Meet the brand: Embassy of Bricks and Logs

If there is one thing we know since opening the shop, it's that you all love outerwear. Functional, good looking, kind to the planet coats that work hard for you. And there is nobody better to tick all the boxes and still come out looking like that jacket you never knew you needed but now you've got to have it - forever - than arguably our most hyped up brand to date, Embassy of Bricks and Logs. We first got to know of the brand when they released a collection of insane puffer jackets, but without the whole cruelty to animals thing. Filling their forward thinking designs with collected ocean waste turned insulative 'down' and whilst never compromising on directional style, this is the kind of ethical, proudly vegan brand that is going to make a tidal wave impact on the fashion industry. Last season saw an unprecedented rush for their puffers, with all styles and colours we stocked selling out quicker than we could restock. No, really.

As the new collection lands in store we thought it was long overdue to introduce you properly to the faces behind the brand. The multi-talented team was formed in 2015 after founders Niko Vatheuer and Eric Mirbach set out to form a contemporary fashion outerwear brand with high aesthetic and ethical standards. Along with Anna, Niko's wife and an internationally published photographer, they form a strong driving force behind the progressive and ever evolving brand. We chatted to Eric to get a look behind the (recycled) curtain on the how, why and what's coming next.

How and why did you get started with Embassy? 

Niko, our founder (above right), had been in streetwear for over two decades when, after his first daughter was born, it dawned on him that it was time to change something. He didn’t feel fulfilled with the work he did anymore and wanted something that was striving towards a more positive impact. He knew he wanted to go deeper into outerwear because he had assembled deep knowledge of the matter – but now he was looking to switch up the approach and, step by step, make the process more sustainable. So that’s how the company was founded.

Me personally, I joined forces with Niko about two years later. I publish a magazine on vegan fashion, travel, art & design called Vegan Good Life and researching for a fashion piece had stumbled over this small but promising company from Western Germany that made vegetarian outerwear. I investigated further and saw that Anna Vatheuer had shot their look book. I knew Anna from University, we had majored communication design together. When I asked her to get me in touch with the company, she answered 'Eric, I was meaning to get in touch forever. My husband is behind this and we want to talk to you.' A lot of talking followed indeed. In our first call we concluded the company should go all the way and offer 100% vegan products. About a year and a half later, I joined the team as Head of Brand.

What does a normal working day look like for you?

Taking a lot of calls and trying to juggle (a) publishing a magazine with a team of eight, (b) occasional freelance agency-style work and (c) all the marketing efforts of a small clothing brand with a full-on hype on it’s hands. And then trying my best to squeeze in a run or a workout if I can. That’s me in Berlin. For Niko and Anna in Essen, it’s probably the same, minus the magazine but plus two kids. Go figure.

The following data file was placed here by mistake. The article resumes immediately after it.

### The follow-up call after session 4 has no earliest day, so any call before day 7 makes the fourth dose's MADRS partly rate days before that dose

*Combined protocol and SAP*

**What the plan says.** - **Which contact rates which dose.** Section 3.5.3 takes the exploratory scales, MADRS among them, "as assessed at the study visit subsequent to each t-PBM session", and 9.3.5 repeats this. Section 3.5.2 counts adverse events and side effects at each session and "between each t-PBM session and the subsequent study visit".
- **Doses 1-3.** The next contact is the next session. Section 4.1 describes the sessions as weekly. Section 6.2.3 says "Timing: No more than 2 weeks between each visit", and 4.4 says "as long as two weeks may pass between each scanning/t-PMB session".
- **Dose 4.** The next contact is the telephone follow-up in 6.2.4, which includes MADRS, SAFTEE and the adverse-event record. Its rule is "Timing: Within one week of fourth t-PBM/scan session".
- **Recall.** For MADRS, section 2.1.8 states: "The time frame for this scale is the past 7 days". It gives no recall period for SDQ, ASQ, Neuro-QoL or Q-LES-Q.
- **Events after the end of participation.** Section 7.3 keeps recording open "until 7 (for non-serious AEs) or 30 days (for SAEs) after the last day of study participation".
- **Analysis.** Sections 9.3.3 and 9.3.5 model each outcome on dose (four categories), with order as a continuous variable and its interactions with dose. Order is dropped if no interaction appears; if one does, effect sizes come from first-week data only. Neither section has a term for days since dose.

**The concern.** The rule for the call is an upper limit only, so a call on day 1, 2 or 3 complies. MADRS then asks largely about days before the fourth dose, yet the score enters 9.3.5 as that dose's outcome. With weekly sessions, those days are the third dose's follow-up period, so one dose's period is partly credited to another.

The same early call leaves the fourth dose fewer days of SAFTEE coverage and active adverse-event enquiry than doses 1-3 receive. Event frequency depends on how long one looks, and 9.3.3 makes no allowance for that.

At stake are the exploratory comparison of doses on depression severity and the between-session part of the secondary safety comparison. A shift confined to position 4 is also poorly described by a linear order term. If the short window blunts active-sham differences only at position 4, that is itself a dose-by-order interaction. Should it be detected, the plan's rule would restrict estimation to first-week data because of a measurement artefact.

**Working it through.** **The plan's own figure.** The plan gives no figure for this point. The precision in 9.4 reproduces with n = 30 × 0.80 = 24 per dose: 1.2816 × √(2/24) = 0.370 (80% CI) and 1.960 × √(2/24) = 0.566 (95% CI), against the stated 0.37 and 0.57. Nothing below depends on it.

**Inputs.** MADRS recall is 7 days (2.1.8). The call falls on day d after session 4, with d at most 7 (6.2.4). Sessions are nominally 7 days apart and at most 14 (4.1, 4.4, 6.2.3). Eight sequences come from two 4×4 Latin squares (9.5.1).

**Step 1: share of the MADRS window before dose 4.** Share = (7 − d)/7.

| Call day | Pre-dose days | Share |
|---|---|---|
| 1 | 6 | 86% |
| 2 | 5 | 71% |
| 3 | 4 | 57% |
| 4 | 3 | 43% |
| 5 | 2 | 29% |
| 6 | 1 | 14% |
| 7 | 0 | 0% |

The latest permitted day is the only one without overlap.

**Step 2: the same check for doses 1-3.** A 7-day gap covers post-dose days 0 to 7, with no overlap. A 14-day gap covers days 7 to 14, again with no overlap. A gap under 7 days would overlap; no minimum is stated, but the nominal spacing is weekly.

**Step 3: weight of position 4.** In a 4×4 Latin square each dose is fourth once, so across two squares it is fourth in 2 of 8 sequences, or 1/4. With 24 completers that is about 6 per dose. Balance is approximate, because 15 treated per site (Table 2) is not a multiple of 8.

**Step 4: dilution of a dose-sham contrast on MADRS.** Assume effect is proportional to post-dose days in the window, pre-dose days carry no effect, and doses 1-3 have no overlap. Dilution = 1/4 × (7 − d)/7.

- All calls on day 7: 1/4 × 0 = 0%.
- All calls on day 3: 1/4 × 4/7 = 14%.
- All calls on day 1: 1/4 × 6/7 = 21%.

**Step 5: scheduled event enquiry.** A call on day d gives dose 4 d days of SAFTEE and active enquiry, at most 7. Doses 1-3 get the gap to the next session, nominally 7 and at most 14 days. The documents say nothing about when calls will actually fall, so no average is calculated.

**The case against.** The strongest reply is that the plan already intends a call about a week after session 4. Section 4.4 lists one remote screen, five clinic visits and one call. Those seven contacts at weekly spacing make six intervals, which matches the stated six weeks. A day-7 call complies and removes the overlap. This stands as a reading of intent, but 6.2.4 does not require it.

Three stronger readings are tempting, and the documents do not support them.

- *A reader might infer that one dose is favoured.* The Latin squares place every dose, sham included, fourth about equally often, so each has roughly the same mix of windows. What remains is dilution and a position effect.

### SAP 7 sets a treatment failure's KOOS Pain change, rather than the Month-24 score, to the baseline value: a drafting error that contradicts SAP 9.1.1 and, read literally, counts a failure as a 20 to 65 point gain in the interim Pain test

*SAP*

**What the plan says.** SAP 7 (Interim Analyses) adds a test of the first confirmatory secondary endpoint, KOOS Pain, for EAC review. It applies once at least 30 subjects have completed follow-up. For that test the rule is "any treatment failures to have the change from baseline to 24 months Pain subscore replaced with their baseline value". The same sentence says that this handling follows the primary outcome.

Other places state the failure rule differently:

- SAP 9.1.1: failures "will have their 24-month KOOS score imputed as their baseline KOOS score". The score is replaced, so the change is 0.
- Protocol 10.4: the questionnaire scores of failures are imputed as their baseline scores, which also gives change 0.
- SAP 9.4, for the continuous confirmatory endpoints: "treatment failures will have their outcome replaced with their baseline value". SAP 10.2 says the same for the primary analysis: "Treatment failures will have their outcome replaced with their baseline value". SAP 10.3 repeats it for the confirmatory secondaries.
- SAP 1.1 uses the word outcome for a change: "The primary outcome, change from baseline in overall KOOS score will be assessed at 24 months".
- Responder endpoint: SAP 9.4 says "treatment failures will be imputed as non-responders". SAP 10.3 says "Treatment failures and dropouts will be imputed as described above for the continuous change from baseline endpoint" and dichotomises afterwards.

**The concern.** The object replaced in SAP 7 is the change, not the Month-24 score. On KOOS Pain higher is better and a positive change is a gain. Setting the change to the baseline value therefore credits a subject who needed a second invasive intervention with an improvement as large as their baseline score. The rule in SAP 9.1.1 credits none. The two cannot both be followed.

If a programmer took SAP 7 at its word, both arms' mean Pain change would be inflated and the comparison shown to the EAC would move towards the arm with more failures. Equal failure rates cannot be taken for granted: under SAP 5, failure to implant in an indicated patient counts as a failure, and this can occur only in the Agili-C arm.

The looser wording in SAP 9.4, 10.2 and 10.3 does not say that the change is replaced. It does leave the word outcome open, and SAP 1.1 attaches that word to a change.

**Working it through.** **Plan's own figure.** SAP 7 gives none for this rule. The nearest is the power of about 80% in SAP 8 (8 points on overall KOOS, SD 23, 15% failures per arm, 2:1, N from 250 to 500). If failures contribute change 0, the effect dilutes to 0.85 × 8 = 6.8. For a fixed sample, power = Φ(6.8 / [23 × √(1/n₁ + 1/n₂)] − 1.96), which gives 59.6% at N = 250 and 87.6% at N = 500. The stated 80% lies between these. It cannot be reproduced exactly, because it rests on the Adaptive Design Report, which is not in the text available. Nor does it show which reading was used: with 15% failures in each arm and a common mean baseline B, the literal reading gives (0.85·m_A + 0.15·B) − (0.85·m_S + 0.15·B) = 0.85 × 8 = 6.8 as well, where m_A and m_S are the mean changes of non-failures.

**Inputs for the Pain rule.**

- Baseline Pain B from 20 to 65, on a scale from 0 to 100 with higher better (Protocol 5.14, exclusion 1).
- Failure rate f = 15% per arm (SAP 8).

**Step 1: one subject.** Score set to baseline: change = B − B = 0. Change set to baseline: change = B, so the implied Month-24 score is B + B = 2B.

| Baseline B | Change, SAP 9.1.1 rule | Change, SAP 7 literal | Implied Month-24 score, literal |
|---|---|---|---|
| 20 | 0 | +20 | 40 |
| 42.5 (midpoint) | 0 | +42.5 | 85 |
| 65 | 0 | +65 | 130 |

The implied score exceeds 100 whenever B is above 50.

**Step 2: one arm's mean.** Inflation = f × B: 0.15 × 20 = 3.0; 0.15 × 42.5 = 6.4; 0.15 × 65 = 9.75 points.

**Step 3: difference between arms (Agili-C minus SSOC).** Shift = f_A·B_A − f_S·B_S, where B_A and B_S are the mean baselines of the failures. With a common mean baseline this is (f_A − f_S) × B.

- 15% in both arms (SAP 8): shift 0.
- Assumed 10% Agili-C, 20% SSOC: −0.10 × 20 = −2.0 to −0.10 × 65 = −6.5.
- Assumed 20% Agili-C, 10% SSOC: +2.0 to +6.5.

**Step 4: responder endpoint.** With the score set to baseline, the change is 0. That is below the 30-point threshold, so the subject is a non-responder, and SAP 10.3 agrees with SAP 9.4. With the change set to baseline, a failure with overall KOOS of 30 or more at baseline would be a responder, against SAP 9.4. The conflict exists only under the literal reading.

What sets you apart from other brands? 

Niko as a founder is something I had been in search of for quite some time: He’s a designer with a keen sense of what’s happening and an expert in his craft first. The whole sustainability aspect came into his life later, as kind of like a second layer. 


"We actually don’t identify as an ethical brand here at Embassy. We’re more like: 'Hey, we make really good looking and high quality stuff. And then in the next step, why not make it the best way possible for everyone involved?' It’s common sense, so we do it. End of story."

  

If you had to choose, which are your favourite pieces right now? 

If you’re asking me personally, I think the Akaroa didn’t yet get quite the shine it deserves in past seasons – people slept on it. But you guys are on the uptake, so I feel like this really cool silhouette will be a bit more in the spotlight this season.

Biggest struggle as a sustainable, ethical, vegan business? 

Where to store all those karma points!

What in your view is an ideal future for the world's shopping habits? 

Everybody buying our stuff. Kidding. Look, if you’re determined to make a change, be a positive influence on your peers and the world around you, you should still look great doing it. So I hope we can find a good balance between consuming products that are made in better ways but also not loose out on all the fun that is to be had with dressing up, looking sharp and feeling good about ourselves. Also, make thrifting a happening. Bring friends and Prosecco.

What does the future hold for your brand? 

We will continue to make sturdy, quality outerwear that’s designed very well. Contemporary but timeless, just how we like it. The more we grow, the better our options will become to source new, exciting materials that will make using animal materials obsolete and that will take less of a toll on the environment, maybe even have a positive impact. We’re really looking forward to do our part to change the way ethical fashion is perceived and I think we’re well on our way.

Can you share one takeaway from running an ethical brand?

If you can learn to enjoy the (sometimes irky) process, feel comfortable being caught between two stools, you’re doing it right.

Thanks for the great questions, guys!

 

Want in? Shop our collection of Embassy of Bricks and Logs here, don't sleep on it.